The fatalities in the Costa Concordia accident ensured that attention would be turned to the parent company. Without that impetus, the story of a cruise ship being tuged to harbour would have hardly captured attention. By then jouurnlists have begun searches for other stories to add to the developing narrative. Here’s one claiming evidence of ‘sex and drugs on Concordia cruises’. Maybe that even has some positive rebranding opportunities. Perish the thought.

“I need a new tennis racquet …I’m prepared to pay up to £30 for it”

April 3, 2011

“I need a new tennis racquet” I announced to the proprietor of Jim Halls Sports, Bramhall.

“They’ve changed shape since you bought your last one” Jim said rather unkindly

“Nothing fancy…”

“Nothing fancy. Don’t want to pay money for the branding.” I added.

“You’ll have to. Everything’s branded these days” Jim said “Do you want a Murray-branded one or a Nadal one?”

“Just one I can keep in the back of the car winter and summer. Twice a week, used for social doubles. And with strings that don’t break. I’ve never broken a string with my trusty Dunlop Prince 1975 matchplay.”

Jim started going on again, trying to get me to chose from his assorted collection of 2011 models. “Do you see yourself playing more like Andy Murray or Rafa Nadal?” What kind of question was that? No one plays like Andy Murray or Rafa Nadal. Not even my nephew Connor, who has a Rafa racquet, Rafa headbands, Rafa shirts, Rafa baggy long-shorts, Rafa tennis shoes, and Rafa socks (perhaps I’m not right about the socks).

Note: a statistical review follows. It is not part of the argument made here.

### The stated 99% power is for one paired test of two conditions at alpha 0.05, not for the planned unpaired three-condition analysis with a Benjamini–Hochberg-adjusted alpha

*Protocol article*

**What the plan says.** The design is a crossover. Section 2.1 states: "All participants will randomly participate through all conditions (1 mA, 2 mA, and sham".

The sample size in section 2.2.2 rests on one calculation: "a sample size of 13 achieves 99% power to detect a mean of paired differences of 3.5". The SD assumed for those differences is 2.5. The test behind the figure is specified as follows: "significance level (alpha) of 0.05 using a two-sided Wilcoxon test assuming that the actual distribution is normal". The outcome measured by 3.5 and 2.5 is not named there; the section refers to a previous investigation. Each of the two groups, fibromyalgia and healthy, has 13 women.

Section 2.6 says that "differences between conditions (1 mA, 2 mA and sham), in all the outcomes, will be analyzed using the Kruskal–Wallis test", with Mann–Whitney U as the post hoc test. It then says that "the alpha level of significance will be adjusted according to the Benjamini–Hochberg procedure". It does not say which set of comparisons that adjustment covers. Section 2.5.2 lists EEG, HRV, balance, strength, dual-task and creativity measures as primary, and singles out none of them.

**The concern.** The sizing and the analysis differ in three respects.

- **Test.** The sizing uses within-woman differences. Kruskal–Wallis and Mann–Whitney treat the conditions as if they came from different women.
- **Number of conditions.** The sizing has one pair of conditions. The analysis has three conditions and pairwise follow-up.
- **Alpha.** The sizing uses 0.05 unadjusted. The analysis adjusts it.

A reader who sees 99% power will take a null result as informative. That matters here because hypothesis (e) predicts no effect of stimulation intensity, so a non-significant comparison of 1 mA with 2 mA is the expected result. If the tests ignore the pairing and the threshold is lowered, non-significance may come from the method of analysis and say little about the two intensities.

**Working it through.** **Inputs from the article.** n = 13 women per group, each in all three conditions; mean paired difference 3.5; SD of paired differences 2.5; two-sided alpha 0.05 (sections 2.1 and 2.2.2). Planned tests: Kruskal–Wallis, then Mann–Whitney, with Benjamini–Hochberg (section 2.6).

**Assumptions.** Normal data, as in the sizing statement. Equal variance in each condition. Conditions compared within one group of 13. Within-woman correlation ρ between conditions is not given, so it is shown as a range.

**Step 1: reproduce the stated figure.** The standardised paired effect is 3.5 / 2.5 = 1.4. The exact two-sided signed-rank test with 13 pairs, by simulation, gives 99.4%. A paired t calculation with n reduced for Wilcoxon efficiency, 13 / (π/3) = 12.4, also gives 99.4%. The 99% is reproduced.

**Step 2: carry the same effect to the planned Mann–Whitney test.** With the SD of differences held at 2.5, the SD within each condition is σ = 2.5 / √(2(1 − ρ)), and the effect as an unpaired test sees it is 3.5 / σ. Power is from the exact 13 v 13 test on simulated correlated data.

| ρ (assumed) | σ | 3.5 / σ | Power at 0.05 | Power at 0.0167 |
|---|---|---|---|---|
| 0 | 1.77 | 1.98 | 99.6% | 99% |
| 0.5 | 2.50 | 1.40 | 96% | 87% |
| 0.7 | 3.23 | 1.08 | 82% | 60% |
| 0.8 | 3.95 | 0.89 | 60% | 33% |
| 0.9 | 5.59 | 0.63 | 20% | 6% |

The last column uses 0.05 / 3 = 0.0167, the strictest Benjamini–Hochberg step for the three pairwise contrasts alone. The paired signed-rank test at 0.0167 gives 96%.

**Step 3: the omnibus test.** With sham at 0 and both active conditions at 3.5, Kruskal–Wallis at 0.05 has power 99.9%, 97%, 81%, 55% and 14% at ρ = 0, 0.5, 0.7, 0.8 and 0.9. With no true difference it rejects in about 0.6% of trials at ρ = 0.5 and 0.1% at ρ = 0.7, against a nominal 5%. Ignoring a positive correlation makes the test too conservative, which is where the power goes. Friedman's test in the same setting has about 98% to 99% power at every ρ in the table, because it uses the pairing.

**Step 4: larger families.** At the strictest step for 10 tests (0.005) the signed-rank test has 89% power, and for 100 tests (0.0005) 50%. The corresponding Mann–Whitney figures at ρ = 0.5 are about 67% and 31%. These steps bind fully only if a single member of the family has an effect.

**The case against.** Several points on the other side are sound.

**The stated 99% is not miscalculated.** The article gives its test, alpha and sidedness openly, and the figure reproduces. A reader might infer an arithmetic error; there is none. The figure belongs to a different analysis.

“Just an ordinary tennis racquet” I pleaded “One to replace my old one. I know there’s been inflation since 1975. I was thinking I could go up to even £30.”

Jim looked downcast. “I think you’d better take a seat for a minute” he said. “I’ve got something to tell you.”

Follow the action

What happened next? Will I abandon my trusty 1975 weapon for some new-fangled over-branded over-priced racquet? Watch this space.

Hawk-Eye gobbled up by Sony. Is this a good strategic match?

March 8, 2011

Hawk-eye, the tiny innovative sports technology firm, has been gobbled up by the global giant Sony. There is considerable appeal for large firms to acquire creative talent. But is this a good strategic match?

At first sight, the takeover of Hawk-Eye by Sony [March 2011] has marketing logic behind it. Sony has successfully diversified through sophisticated technological innovation in the electronic games market. It has recently announced a deal to deliver 3D at the next Wimbledon tennis championships. The move comes at a time when Sony is preparing to announce a major internal restructuring